'Painting Ridiculous Ideas With The Brush Of Reality': 10 Things We Learned About Elysium

By Eric Eisenberg 2013-04-09 13:38:18discussion comments
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We’ve been waiting a very, very long time for writer/director Neill Blomkamp’s Elysium, but these past two days its been coming in full force. Yesterday I had the pleasure of attending a special footage presentation for the film in Los Angeles, where an audience filled with both press and fans got an exclusive look at 10 minutes of the new movie, and just a little while ago the first theatrical trailer arrived online. But we’re not done yet.

Following yesterday’s footage reveal, Blomkamp, star Sharlto Copley, and producer Simon Kinberg were kind enough to sit down with film journalists, including myself, and discuss the upcoming sci-fi blockbuster, the footage we had seen. It was an incredibly informative conversation that covered everything from the details of the future world to the exoskeleton that Matt Damon’s character wears, and you can read all of the highlights below!

Elysium actually makes product placement work for it instead of against it
It may be a necessary evil in the world of Hollywood economics, but let’s be real: product placement sucks. Nothing will take you out of a movie or television show quicker than seeing the hand of the studio reaching in and prominently showing soda can labels and fast food chain logos so that some of the blockbuster budget can be alleviated. But in the case of Elysium, it actually wasn’t the studio reaching out to companies for sponsorship, but rather the director.

Talking about the construction of the exoskeleton suit that Matt Damon’s character wears in the film, Blomkamp said that he actually talked to tech and engineering brands about using their names in order to lend his movie a more real feel. “I personally wrote emails to companies that I wanted to try and get into the film to try and add realism to it, and one of my favorite ones is Kawasaki, which is on his suit,” the filmmaker said. “So the idea was it was some kind of very low-end, almost dirt bike, like a motocross version of a strength suit that was born out of research that the military is doing now. Like Lockheed and a bunch of companies have HULC suits that are used for enhanced strength, and I just wanted it to look really grungy and extremely sort of low end and kind of real.”

Sharlto Copley’s character is inspired by some really bad dudes
Matt Damon’s character was certainly the central focus of the extended footage that was shown yesterday, but we did a brief look at Sharlto Copley’s character as well – and he looks like one seriously bad dude. Named Kruger, the villain is a soldier who works for Elysium on the Earth’s surface and tries to maintain order and protect the space station. And for his inspiration both the director and the star looked to some very hardcore individuals, namely Black Ops soldiers who served during the South African border wars of the 70s and 80s. “That unit was called 32 Battalion, and it was guys who could go into the bush and just not come out for like three months,” Copley told us. “It’s a very specific type of soldier, and it’s not like, ‘Ooh, I look so cool with my Oakleys. I’m gonna blast you!’ It’s a different kind of person to deal with.”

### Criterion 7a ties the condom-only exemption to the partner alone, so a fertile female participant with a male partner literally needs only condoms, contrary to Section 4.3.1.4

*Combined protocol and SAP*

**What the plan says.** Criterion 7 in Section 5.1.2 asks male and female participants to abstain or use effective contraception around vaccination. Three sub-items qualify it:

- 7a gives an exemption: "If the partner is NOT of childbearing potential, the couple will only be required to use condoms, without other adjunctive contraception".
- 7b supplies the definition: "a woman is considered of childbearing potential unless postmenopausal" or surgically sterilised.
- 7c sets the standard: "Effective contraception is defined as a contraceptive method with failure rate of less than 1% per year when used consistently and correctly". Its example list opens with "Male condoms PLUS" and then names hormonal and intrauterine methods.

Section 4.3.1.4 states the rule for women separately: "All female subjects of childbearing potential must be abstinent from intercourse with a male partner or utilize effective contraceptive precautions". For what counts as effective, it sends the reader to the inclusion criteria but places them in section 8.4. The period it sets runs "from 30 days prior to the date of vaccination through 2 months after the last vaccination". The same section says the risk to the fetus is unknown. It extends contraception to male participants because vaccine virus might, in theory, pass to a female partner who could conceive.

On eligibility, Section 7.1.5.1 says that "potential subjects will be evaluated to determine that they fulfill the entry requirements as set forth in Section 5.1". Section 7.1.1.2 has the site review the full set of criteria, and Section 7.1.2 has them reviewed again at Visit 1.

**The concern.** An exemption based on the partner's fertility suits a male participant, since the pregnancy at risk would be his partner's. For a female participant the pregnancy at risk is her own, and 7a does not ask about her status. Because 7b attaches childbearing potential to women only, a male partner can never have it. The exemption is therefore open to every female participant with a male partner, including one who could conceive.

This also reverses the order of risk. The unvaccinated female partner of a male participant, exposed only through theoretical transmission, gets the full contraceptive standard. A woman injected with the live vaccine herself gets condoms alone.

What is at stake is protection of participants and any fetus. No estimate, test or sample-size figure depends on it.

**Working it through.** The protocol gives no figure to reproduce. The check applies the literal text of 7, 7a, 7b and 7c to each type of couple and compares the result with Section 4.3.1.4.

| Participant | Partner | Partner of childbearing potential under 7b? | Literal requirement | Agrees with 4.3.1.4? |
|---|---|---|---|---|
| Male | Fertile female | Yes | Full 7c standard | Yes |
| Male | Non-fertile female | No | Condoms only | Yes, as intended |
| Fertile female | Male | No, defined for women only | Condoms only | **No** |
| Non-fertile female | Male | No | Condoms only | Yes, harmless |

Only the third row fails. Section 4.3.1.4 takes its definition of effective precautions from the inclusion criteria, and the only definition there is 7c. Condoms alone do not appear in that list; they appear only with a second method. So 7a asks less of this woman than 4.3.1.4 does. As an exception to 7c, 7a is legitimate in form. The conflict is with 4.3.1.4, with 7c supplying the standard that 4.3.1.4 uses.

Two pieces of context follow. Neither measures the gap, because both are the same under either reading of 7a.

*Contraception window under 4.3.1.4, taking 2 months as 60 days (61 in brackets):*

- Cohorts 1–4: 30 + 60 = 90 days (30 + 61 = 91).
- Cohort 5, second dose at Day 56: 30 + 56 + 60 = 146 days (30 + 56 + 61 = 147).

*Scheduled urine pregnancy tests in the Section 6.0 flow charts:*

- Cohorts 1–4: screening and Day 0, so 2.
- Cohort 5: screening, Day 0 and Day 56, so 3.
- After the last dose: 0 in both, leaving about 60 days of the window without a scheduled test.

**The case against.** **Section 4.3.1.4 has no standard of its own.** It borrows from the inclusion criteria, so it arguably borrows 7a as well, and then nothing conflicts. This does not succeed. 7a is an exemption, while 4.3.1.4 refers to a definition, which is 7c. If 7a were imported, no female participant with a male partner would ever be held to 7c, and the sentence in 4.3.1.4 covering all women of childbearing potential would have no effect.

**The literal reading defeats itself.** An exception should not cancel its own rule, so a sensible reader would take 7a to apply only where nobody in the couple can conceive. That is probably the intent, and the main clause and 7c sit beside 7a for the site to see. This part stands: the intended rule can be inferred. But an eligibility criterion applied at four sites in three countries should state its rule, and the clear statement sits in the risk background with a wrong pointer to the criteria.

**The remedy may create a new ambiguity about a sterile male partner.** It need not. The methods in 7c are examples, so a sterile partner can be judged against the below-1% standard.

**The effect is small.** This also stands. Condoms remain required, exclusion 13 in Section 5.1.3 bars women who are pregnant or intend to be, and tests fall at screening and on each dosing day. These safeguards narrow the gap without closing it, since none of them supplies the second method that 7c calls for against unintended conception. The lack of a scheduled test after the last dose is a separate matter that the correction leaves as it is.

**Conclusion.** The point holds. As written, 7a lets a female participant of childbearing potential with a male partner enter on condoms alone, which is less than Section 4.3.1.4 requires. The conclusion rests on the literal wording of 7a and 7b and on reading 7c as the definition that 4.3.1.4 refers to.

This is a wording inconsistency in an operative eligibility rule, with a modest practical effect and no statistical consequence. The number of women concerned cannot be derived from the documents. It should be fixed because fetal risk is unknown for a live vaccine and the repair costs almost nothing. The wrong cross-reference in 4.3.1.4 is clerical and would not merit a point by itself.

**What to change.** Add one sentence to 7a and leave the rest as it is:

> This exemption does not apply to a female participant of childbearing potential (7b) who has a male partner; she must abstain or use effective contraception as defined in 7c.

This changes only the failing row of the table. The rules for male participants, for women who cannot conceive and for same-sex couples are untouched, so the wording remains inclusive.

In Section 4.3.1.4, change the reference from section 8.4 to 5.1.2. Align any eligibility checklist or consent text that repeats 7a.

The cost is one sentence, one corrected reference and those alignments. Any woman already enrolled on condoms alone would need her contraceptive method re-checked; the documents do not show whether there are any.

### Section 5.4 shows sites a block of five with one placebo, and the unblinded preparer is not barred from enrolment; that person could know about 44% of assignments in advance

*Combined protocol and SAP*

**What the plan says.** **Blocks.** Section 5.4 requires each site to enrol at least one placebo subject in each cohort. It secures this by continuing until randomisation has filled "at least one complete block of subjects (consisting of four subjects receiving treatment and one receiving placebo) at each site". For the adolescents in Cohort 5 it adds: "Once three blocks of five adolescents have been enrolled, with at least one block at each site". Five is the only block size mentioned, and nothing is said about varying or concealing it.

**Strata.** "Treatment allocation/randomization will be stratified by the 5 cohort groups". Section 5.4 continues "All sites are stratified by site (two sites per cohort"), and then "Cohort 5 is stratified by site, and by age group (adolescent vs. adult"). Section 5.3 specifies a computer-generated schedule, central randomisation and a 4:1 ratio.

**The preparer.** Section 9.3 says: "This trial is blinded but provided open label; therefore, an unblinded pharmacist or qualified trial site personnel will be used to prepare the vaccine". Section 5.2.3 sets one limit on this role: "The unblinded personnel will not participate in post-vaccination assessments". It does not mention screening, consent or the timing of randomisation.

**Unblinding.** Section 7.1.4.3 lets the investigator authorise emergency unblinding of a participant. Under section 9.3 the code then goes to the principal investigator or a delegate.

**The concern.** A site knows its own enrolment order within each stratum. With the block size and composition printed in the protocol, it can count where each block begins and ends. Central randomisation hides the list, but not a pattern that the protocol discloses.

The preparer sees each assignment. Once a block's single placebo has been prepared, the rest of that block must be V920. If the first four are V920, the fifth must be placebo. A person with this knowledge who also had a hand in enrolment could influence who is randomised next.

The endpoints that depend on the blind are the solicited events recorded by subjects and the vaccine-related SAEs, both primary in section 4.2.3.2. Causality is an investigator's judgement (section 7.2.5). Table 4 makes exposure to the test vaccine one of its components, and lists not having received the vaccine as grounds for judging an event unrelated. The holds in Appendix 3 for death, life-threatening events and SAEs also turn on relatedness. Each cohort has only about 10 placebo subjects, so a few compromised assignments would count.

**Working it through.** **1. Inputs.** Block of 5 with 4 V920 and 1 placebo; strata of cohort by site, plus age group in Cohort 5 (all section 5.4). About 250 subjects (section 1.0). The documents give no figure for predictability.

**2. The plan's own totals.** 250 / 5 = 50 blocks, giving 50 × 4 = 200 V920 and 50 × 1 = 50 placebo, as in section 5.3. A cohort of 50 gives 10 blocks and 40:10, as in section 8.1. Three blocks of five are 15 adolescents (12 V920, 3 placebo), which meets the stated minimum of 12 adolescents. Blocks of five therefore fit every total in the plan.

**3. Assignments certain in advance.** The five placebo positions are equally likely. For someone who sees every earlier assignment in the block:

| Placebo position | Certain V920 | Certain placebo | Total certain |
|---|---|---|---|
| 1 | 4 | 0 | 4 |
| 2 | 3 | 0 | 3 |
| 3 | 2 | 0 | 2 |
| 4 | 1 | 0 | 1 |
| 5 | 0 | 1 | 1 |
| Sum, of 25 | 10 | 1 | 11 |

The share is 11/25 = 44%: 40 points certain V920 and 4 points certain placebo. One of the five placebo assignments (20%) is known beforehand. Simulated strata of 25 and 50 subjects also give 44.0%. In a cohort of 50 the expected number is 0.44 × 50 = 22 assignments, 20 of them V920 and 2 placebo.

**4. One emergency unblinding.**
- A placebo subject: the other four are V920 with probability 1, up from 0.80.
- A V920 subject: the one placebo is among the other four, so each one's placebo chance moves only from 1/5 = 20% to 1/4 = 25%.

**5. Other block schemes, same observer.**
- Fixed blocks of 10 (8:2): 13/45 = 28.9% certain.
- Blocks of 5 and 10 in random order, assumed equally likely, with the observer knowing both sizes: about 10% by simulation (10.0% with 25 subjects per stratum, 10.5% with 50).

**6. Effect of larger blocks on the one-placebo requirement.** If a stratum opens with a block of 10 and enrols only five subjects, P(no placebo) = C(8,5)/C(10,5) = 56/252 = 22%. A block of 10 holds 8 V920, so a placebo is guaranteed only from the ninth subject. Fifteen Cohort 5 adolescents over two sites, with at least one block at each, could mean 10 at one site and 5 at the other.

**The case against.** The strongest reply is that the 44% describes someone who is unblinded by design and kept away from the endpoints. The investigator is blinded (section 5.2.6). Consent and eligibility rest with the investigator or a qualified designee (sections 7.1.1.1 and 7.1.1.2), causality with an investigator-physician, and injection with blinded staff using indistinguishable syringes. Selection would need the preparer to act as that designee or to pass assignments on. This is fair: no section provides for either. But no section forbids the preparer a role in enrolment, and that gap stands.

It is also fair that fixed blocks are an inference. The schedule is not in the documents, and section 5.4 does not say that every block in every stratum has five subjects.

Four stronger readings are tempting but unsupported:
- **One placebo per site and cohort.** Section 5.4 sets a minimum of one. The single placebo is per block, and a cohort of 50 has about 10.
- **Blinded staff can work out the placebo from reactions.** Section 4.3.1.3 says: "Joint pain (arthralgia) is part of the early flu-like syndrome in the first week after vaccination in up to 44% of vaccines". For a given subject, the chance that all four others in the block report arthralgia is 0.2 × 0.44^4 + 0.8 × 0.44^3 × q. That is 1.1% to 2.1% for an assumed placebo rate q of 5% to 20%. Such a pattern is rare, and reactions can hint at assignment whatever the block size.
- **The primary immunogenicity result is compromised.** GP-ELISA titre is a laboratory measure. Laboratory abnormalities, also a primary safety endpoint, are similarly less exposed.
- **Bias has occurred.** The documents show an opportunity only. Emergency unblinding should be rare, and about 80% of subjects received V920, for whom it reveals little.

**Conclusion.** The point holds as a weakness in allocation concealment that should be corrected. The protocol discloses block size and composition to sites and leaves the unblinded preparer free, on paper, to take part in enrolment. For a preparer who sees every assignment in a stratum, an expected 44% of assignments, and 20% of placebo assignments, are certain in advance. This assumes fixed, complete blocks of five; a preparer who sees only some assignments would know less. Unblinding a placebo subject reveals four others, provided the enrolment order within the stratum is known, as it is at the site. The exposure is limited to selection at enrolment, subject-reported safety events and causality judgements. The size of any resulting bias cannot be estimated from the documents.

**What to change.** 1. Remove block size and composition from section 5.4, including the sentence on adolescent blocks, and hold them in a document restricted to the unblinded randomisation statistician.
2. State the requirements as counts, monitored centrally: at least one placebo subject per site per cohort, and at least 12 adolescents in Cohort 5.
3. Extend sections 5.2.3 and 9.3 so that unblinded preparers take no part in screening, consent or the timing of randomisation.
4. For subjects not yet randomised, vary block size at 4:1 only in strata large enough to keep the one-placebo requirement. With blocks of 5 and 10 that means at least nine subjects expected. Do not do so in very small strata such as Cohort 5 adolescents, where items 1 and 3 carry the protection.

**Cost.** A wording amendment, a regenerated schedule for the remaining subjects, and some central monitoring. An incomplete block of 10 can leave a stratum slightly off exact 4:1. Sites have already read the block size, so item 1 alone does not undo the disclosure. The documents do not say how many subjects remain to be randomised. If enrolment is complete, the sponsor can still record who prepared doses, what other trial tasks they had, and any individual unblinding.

It also served as an inspiration for the accent as well, as it was what Blomkamp and Copley eventually landed on when trying to figure out where the character was from. Looking at the character’s scraggly beard, and metal face implants, and sensing his angry demeanor, it’s easy to tell that he is a much different kind of person than District 9’s Wikus van der Merwe.

The film won’t be spelled out for you
One of the biggest traps for filmmakers in science-fiction filmmaking and world building is the exposition dump that comes at the very beginning that sets the audience up with every little bit of information that they need in order to perfectly understand the story. While it’s very possible to handle it artfully, there are more than a few examples in cinema history of how it can go extremely wrong. There’s also the option of putting all of the trust in the hands of the audience and letting them sink or swim. It was certainly a debate within Blomkamp’s mind when he was approaching Elysium.

“I like films that just put you there and you have to deal with it,” the filmmaker began. “So there was an even more aggressive version of the film where the intro was almost non-existent – the film just starts, and it’s like, ‘Oh shit, there’s a space station. Okay,’ and you try and keep up with it. I shot some footage that explained the intro a little bit more, but I decided not to use it.” Part of that was a scene that spelled out how a citizen of Earth would make it to Elysium (noting that it’s “pretty self-selecting”), but at the end of the day that was nixed. “I would say it’s kind of like halfway. There is some explanation, but it’s definitely not over the top. It kind of just begins.”
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